A big money concern for most parents is teaching children the value of a dollar. Money is limited and we want our children to use it wisely. In teaching the value of a dollar, money is useless but influence is everything.
At home, parents have a captive audience and can teach children about money from an early age. “It’s not what we say, it’s what we DO” that teaches children the value of a dollar, or any value for that matter. I agree with Dorothy Law Nolte and her infamous poem “Children learn what they live.”
What are the money messages at home?
Parents may inadvertently give kids negative money messages. “Money doesn’t grow on trees” is most often a convenient euphemism for “no” when a child asks for money. One that most adults recall to this day. In some cases this is all that adults say they learned from their parents about money. Does it add enough value to a child’s financial toolkit?
In the age of Wikipedia and Google, children already know that money does not grow on trees. If you have a “wise guy” kid, they will come back and tell you that money is a by-product made of heavy paper, sometimes mixed with linen, cotton, or other textile fibers which was originally invented to stop the shortage of coins. It is used as a means of exchange for goods and services.
This puts the ball back in your court. The door is open to start having the money talk with your kids. As children mature, parents can be more specific on where money comes from, how it grows and how to manage money.
Does talking about money in the home create fear and tension about money? Chances are good that there is already some fear and tension going on at home about money. That is just the collateral damage of the downturn. But tycoons can be raised by teaching children about money calmly and in bite sized pieces that the children can understand and put to good use right away.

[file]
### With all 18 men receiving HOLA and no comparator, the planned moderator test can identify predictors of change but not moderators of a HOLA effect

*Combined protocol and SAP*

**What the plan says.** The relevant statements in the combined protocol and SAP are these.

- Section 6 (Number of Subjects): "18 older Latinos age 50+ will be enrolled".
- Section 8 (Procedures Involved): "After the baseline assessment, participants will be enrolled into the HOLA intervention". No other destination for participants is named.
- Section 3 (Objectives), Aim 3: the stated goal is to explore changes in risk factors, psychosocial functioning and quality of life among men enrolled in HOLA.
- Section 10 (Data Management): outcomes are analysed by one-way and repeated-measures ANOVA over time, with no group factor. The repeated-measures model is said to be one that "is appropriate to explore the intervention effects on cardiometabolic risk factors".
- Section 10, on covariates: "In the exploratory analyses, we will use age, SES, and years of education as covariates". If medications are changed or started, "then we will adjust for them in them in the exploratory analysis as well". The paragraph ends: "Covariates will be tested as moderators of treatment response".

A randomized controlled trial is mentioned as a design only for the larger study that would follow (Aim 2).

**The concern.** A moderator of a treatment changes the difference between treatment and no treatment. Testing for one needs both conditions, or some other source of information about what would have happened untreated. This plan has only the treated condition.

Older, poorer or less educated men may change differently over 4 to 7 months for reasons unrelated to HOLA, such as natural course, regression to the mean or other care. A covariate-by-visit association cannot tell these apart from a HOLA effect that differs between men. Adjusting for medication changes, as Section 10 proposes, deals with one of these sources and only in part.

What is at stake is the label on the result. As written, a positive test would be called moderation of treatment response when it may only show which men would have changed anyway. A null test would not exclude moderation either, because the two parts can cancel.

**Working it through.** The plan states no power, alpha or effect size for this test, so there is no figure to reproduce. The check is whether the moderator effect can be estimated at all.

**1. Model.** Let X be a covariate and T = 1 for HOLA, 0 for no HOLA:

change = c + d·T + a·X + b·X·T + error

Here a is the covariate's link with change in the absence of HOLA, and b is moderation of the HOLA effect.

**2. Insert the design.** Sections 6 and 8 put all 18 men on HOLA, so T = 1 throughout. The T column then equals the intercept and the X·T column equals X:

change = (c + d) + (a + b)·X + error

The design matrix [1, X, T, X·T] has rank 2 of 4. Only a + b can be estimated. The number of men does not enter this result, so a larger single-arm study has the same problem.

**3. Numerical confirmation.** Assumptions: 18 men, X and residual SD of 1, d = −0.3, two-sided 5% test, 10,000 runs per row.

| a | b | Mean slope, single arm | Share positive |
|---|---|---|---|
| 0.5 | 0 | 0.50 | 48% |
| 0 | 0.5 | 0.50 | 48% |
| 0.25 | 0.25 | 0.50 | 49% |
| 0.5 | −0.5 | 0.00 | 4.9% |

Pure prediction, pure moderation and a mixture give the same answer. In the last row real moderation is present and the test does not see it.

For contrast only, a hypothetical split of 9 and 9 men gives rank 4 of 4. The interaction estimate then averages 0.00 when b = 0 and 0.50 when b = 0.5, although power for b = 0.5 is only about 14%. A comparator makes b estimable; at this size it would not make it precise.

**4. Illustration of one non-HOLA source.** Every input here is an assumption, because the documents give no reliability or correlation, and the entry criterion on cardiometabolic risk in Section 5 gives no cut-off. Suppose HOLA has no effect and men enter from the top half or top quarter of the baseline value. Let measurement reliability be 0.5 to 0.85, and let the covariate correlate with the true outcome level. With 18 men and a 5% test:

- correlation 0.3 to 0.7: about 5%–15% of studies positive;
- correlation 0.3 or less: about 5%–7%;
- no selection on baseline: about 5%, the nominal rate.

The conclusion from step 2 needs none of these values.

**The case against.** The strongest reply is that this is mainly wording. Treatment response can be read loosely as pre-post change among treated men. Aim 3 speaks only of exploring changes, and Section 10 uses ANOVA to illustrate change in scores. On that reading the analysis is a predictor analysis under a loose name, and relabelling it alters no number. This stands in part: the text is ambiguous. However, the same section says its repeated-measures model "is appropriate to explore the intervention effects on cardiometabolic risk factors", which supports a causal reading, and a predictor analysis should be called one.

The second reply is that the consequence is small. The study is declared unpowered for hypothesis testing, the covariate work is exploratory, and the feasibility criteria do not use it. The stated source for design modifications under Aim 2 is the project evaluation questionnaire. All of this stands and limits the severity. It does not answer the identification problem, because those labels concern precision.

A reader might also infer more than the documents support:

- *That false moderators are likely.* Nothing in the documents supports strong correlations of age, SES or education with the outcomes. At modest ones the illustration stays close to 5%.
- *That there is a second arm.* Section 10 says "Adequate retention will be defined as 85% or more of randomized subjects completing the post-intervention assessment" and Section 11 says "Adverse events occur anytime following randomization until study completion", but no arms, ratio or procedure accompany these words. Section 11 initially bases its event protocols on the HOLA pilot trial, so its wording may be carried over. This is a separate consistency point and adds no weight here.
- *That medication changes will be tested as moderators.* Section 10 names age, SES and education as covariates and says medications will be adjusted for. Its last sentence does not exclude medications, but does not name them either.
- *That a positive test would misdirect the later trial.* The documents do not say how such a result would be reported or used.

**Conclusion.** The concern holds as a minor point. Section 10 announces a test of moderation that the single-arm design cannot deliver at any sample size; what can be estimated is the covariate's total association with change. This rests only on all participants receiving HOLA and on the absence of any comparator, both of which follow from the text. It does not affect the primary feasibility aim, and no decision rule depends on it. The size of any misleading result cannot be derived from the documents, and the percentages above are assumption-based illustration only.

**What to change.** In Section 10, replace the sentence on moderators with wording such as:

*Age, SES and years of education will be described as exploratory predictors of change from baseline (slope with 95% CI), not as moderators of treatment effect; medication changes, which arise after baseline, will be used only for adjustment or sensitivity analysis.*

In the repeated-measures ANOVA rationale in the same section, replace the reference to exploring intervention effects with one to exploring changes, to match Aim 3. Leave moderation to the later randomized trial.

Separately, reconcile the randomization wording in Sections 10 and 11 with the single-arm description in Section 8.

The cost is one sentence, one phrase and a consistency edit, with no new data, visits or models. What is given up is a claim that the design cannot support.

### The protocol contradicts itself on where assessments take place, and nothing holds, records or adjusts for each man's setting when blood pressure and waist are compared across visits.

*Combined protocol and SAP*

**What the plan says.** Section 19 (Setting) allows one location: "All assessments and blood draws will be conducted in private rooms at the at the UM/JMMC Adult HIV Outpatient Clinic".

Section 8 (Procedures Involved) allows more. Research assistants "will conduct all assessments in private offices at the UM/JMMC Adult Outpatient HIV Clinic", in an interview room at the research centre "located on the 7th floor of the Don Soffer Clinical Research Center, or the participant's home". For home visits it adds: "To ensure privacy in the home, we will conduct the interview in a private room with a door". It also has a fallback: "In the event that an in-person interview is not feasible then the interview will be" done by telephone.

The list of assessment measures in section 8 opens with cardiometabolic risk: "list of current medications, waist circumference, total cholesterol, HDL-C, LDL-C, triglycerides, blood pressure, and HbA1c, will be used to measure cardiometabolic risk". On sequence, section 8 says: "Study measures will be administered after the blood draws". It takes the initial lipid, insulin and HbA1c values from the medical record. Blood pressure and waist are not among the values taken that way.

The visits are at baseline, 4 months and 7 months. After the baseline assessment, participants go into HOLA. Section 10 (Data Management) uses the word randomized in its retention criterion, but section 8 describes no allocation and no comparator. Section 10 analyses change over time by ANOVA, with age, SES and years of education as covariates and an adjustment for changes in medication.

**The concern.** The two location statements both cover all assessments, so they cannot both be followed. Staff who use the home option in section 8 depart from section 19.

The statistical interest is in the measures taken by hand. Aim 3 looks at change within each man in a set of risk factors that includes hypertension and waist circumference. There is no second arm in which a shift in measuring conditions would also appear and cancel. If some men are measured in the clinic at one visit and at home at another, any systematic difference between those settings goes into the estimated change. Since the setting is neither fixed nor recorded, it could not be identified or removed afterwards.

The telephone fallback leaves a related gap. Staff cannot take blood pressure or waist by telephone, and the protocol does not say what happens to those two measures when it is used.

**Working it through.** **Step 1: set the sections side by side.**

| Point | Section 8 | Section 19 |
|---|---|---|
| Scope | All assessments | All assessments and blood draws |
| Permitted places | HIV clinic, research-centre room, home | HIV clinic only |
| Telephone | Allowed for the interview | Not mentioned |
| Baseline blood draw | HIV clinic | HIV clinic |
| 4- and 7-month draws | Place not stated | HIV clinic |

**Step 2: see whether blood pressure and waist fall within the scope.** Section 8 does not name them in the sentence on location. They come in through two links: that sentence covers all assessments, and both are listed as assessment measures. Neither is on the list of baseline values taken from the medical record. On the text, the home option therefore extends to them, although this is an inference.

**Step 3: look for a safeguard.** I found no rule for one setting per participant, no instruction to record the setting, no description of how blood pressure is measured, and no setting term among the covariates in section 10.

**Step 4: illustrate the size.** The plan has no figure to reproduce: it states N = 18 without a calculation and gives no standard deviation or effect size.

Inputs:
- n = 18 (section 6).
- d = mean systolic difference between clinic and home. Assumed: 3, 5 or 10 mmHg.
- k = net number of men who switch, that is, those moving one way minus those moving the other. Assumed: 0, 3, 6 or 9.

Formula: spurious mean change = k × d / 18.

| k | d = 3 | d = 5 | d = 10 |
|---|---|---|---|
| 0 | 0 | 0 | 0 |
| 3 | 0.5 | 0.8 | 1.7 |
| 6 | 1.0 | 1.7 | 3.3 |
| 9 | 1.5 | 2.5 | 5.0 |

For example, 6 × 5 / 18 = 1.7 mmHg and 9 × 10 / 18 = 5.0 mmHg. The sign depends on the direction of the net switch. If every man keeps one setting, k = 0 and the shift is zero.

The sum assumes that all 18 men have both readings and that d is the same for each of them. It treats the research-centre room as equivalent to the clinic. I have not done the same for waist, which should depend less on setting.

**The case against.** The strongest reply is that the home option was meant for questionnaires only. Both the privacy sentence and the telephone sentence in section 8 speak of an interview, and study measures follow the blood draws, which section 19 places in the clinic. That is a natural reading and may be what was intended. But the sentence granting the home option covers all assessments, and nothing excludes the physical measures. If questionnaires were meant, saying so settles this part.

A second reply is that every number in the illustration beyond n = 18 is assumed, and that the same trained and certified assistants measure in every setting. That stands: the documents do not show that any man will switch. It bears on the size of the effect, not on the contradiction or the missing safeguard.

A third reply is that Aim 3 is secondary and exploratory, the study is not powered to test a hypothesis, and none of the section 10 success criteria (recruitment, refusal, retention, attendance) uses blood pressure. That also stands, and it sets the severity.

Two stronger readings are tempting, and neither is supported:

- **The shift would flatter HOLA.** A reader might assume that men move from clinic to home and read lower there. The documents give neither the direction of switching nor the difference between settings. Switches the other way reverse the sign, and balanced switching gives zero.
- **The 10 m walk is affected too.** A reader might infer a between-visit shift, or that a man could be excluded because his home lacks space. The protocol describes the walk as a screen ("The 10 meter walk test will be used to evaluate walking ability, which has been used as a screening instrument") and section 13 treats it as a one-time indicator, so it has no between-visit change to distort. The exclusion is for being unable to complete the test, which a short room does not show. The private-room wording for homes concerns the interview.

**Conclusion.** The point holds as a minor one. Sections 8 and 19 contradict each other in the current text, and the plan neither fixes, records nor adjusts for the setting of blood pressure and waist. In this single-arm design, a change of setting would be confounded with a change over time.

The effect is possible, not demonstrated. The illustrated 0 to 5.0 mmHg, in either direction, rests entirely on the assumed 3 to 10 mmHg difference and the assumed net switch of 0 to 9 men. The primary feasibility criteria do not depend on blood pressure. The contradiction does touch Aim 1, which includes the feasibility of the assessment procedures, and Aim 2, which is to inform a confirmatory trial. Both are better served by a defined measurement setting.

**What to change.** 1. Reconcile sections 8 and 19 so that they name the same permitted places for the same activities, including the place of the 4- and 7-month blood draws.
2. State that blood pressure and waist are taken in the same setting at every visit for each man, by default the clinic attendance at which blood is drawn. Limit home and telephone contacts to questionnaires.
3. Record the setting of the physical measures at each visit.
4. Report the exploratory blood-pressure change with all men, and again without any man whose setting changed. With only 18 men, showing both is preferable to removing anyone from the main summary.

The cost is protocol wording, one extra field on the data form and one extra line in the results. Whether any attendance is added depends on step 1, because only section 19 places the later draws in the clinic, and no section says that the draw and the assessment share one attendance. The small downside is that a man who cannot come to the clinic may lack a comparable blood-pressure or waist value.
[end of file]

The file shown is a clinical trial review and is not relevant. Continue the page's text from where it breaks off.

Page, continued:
Rather than telling kids “money doesn’t grow on trees” when what we really want to say is “no”, we can tell the truth about money and trees. It is important to do so to raise money smart kids.
A tree has many uses, some of which can be monetized. Think about a tree as a source of shelter, boats, furniture, skis, as a source of food, home to the birds and the bees, providing heat and recreation, and functioning to sustain the ecosystem that sustains us.
Money doesn’t grow on trees, it grows in them.
Money doesn’t grow on trees, it grows because of them.
Money doesn’t grow on trees, it gives the dollar its value.
Conveying the value of the tree through its relevant uses adds to your cool factor and makes you sound young. Making the time to discuss this with the kids helps them understand the value of a dollar and become financially savvy. Looking silly while doing it makes you…. well, the parent.
There are good reasons to start teaching kids about money from an early age. In the absence of guaranteed loans for college and housing, pensions, social security and jobs, youth will need to learn both short and long-term financial planning. Most of this is overwhelming for the parents. But the little ones are watching and taking their cues from the adults. Taking things in small steps and then building on the foundation is key.
If you think that this is too abstract for a child to understand, you may be underestimating your ability to communicate with your kid. In teaching the value of a dollar, the money is just a tool, your influence is everything.
Candi Sparks is the author of children’s books about money “Can I Have Some Money?”. Educating Children About Money, Max Gets It!, Nacho Money and other titles. She is the Brooklyn mother of two, a regular contributor to NY Parenting and is on Facebook and Twitter (Candi Sparks, author).
What are you favorite money cliches?